| Grant: He can carry the look, can others'
London, Aug. 29: According to the stereotype the British have of Indians, we are scrupulous about our personal cleanliness but remarkably tolerant about being surrounded by filth. Anyone who is familiar with Calcutta, especially the vegetable markets in Shyambazar, will acknowledge there is quite a lot of truth in this stereotype.
And while the two nations are trading insults, there is one the Indians have always flung at the British — when they bathe, they like to wallow in their own dirty water (no matter many now shower).
Today, in a surprise survey, the British are handing over a huge amount of ammunition to their detractors.
Almost one in five men dig out dirty underwear from the washing basket if there is nothing clean to put on. In brief, the UK has become “a nation of slobs” who think nothing of going out wearing dirty clothes, especially unclean underwear, the survey suggests.
This overturns the notion that a woman invariably insists on wearing clean underwear “in case I am knocked over by a bus and have to be examined by a doctor”. Lingerie manufacturers also capitalise on the philosophy that a woman feels better about herself if she is wearing pretty underwear.
The survey of 1,000 people was commissioned by the washing powder brand Persil which clearly wants to sell more of its product but cannot fudge the figures.
The survey shows 60 per cent of men and 54 per cent of women think the UK is becoming a nation of “slobs”. While 48 per cent of those aged between 18 and 24 hold the view, the figure rises to 77 per cent among over 55s.
Almost two-thirds of men and 60 per cent of women believe people care less about clean clothes than a generation ago. This is certainly curious because another survey would certainly confirm that the British are more fashion conscious than a generation ago, helped by icons such as the footballer David Beckham.
Andrew Watson, spokesman for Persil, emphasised this point when he said: “Even though many young adults think it is no big deal to occasionally walk out of the house in a white shirt that isn’t pristine, that doesn’t mean that they don’t care about how they look.”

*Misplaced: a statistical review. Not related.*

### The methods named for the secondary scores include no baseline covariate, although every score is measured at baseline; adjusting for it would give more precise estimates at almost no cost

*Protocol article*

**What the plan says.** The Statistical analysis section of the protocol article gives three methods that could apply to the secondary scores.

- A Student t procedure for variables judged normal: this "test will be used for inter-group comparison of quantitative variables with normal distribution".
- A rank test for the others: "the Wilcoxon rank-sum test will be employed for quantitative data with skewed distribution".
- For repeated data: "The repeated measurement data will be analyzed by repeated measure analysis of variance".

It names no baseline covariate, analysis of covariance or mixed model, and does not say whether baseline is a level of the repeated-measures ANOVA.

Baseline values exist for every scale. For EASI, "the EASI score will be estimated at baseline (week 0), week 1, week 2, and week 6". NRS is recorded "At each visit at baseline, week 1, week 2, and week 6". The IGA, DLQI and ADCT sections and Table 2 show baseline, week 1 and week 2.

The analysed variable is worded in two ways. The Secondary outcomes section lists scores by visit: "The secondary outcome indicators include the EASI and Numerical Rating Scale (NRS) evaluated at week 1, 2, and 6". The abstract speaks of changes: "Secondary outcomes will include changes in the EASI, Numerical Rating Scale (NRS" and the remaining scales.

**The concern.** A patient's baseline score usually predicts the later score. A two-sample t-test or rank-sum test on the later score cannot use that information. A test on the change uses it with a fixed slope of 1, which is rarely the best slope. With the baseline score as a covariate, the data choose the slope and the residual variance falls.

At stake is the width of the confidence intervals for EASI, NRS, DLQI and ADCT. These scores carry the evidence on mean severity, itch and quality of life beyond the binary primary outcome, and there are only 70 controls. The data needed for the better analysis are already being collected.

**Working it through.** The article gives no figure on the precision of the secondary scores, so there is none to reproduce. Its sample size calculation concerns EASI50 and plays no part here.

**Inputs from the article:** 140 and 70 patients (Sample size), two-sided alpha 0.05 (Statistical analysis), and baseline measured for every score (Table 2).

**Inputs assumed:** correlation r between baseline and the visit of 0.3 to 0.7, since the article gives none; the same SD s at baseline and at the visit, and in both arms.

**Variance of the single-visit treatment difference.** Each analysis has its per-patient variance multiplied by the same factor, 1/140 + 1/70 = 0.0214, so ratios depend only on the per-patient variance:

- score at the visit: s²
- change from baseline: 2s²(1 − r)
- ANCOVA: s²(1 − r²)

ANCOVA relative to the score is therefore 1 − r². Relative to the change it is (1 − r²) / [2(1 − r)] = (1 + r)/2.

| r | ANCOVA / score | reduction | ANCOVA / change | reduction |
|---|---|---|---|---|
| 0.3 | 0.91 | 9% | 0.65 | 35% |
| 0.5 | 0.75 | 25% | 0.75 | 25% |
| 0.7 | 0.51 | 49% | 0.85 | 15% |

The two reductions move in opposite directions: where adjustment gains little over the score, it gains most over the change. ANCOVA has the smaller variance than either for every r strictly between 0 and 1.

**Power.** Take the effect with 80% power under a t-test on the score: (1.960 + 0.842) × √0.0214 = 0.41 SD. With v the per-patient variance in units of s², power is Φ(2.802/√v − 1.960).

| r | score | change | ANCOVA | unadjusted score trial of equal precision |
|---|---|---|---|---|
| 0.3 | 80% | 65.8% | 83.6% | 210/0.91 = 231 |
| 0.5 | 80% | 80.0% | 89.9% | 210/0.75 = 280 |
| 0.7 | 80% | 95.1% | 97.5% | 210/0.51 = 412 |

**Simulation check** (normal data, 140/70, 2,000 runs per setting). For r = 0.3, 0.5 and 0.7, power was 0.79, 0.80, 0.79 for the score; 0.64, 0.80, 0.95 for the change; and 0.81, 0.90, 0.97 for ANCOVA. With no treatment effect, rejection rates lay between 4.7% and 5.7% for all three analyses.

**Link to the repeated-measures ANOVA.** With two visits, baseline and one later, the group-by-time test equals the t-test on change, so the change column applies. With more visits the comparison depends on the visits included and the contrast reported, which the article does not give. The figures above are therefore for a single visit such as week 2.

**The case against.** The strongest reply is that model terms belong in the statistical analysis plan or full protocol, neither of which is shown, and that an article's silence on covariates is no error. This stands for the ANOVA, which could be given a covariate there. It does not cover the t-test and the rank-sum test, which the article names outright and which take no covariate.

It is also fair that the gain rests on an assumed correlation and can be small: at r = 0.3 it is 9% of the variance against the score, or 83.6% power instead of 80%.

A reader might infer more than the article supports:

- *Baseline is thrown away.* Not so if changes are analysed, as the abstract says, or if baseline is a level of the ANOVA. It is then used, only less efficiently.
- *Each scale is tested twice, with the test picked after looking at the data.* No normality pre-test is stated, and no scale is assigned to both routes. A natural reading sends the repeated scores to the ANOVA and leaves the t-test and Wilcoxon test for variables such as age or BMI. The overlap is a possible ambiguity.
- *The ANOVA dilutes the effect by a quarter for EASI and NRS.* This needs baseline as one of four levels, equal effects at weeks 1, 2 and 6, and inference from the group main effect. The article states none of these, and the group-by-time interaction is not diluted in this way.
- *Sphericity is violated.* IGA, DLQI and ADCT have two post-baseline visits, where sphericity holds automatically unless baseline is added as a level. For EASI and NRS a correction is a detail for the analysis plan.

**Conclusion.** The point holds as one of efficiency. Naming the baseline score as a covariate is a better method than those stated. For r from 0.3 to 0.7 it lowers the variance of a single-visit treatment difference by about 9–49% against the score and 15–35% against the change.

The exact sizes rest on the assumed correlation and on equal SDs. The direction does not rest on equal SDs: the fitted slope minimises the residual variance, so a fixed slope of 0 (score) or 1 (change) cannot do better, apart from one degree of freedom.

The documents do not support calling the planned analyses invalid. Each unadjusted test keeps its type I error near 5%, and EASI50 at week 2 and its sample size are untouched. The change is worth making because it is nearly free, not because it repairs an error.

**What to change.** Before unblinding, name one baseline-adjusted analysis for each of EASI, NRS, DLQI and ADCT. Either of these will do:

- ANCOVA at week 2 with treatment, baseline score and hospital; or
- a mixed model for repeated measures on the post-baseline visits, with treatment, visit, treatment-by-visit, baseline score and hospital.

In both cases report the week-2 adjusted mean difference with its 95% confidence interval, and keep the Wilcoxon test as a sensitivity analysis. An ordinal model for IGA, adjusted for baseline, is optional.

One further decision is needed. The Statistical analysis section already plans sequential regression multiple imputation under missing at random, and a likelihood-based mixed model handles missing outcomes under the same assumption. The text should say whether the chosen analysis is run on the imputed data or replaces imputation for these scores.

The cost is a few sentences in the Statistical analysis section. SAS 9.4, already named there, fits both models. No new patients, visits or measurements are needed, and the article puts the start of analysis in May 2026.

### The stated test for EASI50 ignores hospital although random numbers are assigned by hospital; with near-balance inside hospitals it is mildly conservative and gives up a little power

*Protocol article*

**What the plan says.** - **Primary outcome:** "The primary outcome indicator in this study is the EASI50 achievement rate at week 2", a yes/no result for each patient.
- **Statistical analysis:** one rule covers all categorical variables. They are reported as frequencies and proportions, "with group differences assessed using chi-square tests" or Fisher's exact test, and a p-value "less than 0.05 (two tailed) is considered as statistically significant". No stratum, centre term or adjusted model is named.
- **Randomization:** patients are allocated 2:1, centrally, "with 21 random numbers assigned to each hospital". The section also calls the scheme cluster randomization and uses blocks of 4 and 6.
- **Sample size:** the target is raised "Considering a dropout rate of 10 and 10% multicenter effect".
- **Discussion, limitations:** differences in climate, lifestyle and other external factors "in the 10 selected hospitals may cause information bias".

But this disturbing survey reveals that that the one thing that is not next to Britishness is cleanliness. Many people are apparently happy to put on grubby garments because they “cannot be bothered” to do any washing. While the poll has found that men are generally the least hygienic, the standards of cleanliness of many women have also slipped.
In the new and more relaxed Britain, where it is “dress down Friday” every day in many offices, men are no longer expected to stick to white or blue shirts — not even in conservative banks. Nor are they expected to wear dark pinstripe suits.
In today’s Britain, three out of 10 men think nothing of going to work with a stain on their shirt if there are no meetings planned. The figures rise to almost half if it is a family occasion.
Women have higher standards, though 17 per cent said they would be happy to wear a stained blouse to work or go out with friends. Nearly half believe it is acceptable to wear a dirty blouse if they are meeting up with family. And 8 per cent of women admit wearing soiled underwear.
The British cannot afford the equivalent of dhobis since a shirt would cost £2 to launder but the majority of homes have washing machines and most areas launderettes.